It’s taken me all the way until the end of the day to actually digest the day’s big story—the Obama administration’s new auto industry plan. The first thing to say about this is that unlike a lot of other things that have raised the cry of “socialism!” this really sort of is socialism. You have the President of the United States firing the CEO of General Motors, and simultaneously ordering Chrysler to pursue a process of selling itself to Fiat. The administration is wisely trying to avoid an extended period of state-directed management of industrial firms producing consumer goods, but that’s certainly the situation they’re in at the moment and it’s something we ought to try to bring to an end as soon as possible.
My understanding of the Chrysler portion of the deal is basically that if Chrysler and Fiat can’t come to terms within 30 days, then Chrysler is going to enter into a Chapter 7 liquidation process at which point Fiat could buy whatever it wants. Consequently, Fiat is likely to be able to extract favorable terms on whatever deal they reach. General Motors, meanwhile, is in effect being put into a debtor-in-possession bankruptcy. They haven’t technically been put in such a scenario, but the firm’s restructuring plan has been rejected and the panel is offering a 60 period in which to put together a more radical restructuring featuring haircuts from bondholders and labor unions and dealers. This is basically what would happen in a DIP bankruptcy. The thinking is that given current conditions in the economy and the credit markets it wouldn’t be possible to arrange that through the private sector, so a bankrupt GM would need to be liquidated rather than reorganized. The government is stepping in to, instead, facilitate reorganization.
In both cases, these seem like economically reasonable courses of action. It’s important to note, though, that if these plans work it doesn’t seem like they’ll especially achieve what people would ideally like to see. The American auto industry isn’t really going to be “saved.” General Motors is going to shrink radically, and Chrysler’s production facilities will basically become “transplant” factories of an Italian firm. In job terms, the auto industry is going to continue to shrink as a source of employment. In particular, the Chrysler-Fiat merger scenario is consistent with massive job losses in the United States since it’s not obvious how many Americans Chrysler would really want to employ. If GM succeeds in getting out of a lot of its debt obligations, the resulting company isn’t going to be well-positioned to expand when the broader economy recovers since it’ll be hard to borrow on favorable terms. And the “good jobs” nature of blue collar work in the auto industry is going to further erode.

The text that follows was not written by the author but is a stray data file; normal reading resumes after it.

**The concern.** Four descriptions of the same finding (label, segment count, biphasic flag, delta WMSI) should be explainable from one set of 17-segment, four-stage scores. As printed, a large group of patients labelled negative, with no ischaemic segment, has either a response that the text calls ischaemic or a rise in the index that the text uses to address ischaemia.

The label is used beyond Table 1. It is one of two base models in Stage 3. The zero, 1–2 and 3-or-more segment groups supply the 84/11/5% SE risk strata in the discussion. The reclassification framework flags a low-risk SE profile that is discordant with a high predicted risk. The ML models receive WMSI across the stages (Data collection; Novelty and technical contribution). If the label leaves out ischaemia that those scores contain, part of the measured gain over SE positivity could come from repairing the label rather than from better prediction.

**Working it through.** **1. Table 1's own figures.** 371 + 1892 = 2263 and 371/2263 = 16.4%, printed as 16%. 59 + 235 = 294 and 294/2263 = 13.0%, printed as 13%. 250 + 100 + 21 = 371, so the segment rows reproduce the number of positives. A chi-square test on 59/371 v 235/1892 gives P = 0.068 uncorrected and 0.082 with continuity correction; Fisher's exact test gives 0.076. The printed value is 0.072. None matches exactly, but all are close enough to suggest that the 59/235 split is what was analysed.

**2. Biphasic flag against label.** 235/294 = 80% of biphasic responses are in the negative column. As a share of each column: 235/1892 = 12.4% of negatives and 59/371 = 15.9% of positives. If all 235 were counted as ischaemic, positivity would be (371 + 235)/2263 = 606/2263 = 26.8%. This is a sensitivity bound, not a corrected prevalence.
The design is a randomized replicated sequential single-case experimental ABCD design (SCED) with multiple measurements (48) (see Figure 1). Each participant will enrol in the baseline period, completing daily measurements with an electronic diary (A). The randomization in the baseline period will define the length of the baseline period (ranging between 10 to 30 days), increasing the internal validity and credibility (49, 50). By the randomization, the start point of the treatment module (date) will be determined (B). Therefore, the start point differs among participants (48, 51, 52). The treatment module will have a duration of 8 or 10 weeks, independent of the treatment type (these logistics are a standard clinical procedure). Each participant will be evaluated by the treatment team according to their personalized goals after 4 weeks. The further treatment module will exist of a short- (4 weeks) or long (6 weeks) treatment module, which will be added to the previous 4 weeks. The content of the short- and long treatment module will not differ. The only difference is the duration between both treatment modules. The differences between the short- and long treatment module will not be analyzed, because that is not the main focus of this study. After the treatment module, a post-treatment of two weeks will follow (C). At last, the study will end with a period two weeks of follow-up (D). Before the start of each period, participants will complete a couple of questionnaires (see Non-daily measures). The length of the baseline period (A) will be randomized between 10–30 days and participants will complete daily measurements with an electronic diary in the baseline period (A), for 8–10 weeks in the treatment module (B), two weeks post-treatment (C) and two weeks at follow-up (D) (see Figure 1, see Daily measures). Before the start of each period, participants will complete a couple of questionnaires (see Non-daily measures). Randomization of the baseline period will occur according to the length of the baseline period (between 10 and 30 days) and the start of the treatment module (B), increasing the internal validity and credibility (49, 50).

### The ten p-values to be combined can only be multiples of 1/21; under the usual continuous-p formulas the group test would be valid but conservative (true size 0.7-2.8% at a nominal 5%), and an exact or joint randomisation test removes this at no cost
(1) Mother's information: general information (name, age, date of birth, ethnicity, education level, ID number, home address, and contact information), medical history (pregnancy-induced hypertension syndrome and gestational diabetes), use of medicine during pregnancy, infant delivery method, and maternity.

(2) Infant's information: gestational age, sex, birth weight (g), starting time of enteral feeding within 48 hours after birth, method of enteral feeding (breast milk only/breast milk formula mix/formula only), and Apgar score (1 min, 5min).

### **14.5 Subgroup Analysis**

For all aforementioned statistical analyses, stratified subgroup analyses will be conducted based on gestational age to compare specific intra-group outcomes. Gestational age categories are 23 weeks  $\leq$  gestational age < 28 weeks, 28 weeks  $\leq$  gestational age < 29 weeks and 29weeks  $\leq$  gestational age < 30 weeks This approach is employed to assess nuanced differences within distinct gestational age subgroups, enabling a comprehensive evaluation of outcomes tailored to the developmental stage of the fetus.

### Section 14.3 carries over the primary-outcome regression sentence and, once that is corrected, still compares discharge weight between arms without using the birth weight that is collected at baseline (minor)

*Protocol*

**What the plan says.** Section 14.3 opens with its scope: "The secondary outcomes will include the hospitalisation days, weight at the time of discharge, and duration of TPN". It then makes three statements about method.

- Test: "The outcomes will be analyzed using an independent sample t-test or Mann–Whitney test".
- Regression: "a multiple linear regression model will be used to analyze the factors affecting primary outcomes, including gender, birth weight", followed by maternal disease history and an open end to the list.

Long story short, this looks like an economically responsible way to avoid a cataclysmic implosion of these firms at an inopportune moment. But this isn’t going to prevent the conditions facing the population of Michigan from further deteriorating. That state more-and-more looks like it’s going to be the 21st century version of the Great Depression’s Dust Bowl. The most important policy question facing us in this regard thus continues to be what can be done to help the people of the Rust Belt that doesn’t just involved indefinitely propping up shrinking firms. The first step is simply to turn around the shrinkage in the larger economy, but the question will remain even if recovery reaches the rest of the country.